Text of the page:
Five months after the top official at the National Highway Traffic Safety Administration promised to reform the federal agency charged with keeping motorists safe, it remains mired in dysfunction and inaction.
NHTSA's incompetence played a role in allowing the General Motors ignition switch crisis to go undetected for years.
A report from the House Energy and Commerce committee released Tuesday found that NHTSA's incompetence played a role in allowing the General Motors ignition switch crisis to go undetected for years, and says that the agency continues to lag behind in its efforts to improve its performance.
"There is no evidence, at least publicly, that anything has changed at the agency," the report said. "No one has been held accountable and no substantial changes have been made. NHTSA and its employees admit they made mistakes but the lack of urgency in identifying and resolving those shortcomings raises questions about the agency's commitment to learning from this recall."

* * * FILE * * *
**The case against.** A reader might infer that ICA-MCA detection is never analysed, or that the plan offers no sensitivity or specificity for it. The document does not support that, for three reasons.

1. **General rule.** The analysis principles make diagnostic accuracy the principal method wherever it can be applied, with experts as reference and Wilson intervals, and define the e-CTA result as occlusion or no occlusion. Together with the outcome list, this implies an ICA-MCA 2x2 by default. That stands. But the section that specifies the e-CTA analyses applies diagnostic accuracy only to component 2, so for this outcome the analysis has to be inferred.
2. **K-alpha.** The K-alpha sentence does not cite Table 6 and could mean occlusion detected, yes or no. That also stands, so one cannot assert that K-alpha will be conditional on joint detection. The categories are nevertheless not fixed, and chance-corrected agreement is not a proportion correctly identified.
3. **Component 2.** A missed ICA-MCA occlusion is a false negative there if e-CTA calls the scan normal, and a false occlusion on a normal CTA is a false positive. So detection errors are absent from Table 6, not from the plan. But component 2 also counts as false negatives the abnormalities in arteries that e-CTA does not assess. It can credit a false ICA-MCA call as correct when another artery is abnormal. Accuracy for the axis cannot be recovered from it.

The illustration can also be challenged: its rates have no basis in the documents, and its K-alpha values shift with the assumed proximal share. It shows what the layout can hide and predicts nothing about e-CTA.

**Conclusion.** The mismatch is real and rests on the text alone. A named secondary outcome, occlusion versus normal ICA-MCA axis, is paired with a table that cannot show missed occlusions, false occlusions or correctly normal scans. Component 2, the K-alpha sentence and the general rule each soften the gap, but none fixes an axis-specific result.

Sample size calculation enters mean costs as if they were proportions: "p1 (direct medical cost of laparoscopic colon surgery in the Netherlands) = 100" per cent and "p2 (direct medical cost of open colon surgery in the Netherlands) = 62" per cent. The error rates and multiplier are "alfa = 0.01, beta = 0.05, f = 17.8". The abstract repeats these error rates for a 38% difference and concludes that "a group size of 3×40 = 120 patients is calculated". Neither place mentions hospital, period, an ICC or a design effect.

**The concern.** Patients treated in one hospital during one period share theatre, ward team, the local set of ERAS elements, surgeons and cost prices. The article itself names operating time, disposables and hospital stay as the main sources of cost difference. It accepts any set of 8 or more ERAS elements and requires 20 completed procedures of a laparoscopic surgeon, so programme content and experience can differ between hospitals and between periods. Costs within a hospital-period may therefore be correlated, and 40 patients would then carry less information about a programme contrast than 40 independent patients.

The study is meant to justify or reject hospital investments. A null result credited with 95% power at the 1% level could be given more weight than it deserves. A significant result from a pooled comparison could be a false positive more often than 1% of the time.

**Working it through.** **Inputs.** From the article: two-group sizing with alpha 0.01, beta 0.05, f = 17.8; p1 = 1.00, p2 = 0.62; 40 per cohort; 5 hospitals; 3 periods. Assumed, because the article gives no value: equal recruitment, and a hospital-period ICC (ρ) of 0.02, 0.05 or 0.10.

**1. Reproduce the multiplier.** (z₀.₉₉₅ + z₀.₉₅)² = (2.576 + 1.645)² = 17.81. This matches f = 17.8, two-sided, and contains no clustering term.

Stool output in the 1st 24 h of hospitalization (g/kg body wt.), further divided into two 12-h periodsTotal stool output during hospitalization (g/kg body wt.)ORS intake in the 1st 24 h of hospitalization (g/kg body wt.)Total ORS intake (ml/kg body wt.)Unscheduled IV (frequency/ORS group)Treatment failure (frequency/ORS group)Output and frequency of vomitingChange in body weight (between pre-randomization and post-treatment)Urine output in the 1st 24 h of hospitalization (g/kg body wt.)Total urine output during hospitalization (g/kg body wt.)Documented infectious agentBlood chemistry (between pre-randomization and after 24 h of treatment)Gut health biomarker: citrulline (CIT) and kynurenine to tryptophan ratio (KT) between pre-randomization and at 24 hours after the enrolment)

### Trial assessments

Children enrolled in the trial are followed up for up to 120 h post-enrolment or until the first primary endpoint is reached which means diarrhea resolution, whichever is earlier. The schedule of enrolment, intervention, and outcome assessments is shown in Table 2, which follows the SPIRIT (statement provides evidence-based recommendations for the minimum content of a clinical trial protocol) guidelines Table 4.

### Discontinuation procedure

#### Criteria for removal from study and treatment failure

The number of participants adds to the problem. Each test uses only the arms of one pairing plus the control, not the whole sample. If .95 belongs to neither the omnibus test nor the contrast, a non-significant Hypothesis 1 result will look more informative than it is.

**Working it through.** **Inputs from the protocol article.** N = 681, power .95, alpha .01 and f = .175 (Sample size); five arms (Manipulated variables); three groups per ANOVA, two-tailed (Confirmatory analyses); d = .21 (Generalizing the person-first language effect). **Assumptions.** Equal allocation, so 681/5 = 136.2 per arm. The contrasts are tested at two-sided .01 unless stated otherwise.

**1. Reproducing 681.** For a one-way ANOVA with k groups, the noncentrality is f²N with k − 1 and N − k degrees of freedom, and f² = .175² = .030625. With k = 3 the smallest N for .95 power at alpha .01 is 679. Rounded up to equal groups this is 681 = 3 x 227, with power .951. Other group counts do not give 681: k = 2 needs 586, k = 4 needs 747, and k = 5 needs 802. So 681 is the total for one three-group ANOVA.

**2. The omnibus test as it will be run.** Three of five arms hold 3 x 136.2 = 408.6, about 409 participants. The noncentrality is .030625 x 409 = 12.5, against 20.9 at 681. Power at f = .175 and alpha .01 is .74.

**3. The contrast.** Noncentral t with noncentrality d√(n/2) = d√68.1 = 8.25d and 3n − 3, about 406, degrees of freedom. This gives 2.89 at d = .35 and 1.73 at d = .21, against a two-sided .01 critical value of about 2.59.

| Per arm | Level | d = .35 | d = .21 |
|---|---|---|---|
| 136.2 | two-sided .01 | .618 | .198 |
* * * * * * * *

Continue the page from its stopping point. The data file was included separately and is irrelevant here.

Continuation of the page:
Following the release of the report, David Friedman, now NHTSA's deputy administrator, appeared before a Senate committee investigating the agency's role in the deadly GM problem. Senators wanted to know how the agency missed warning signs and failed to appreciate critical pieces of information in a decade-long string of missteps and missed opportunities that prolonged discovery of an ignition-switch defect responsible for killing at least 19 motorists.